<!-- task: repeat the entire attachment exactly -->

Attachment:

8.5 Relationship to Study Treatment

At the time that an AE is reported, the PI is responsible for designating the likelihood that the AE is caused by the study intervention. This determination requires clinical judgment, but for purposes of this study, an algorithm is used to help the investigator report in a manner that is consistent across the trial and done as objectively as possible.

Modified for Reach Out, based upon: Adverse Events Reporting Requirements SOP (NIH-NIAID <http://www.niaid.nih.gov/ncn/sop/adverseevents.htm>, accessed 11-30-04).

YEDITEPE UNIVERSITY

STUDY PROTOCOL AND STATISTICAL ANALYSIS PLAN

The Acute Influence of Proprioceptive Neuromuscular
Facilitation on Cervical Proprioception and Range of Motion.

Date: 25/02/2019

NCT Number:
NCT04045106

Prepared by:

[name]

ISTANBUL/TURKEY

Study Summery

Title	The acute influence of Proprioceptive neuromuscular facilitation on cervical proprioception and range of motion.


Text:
8.5 Relationship to Study Treatment

At the time that an AE is reported, the PI is responsible for designating the likelihood that the AE is caused by the study intervention. This determination requires clinical judgment, but for purposes of this study, an algorithm is used to help the investigator report in a manner that is consistent across the trial and done as objectively as possible.

Modified for Reach Out, based upon: Adverse Events Reporting Requirements SOP (NIH-NIAID <http://www.niaid.nih.gov/ncn/sop/adverseevents.htm>, accessed 11-30-04).

YEDITEPE UNIVERSITY

STUDY PROTOCOL AND STATISTICAL ANALYSIS PLAN

The Acute Influence of Proprioceptive Neuromuscular
Facilitation on Cervical Proprioception and Range of Motion.

Date: 25/02/2019

NCT Number:
NCT04045106

Prepared by:

[name]

ISTANBUL/TURKEY

Study Summery

Title	The acute influence of Proprioceptive neuromuscular facilitation on cervical proprioception and range of motion.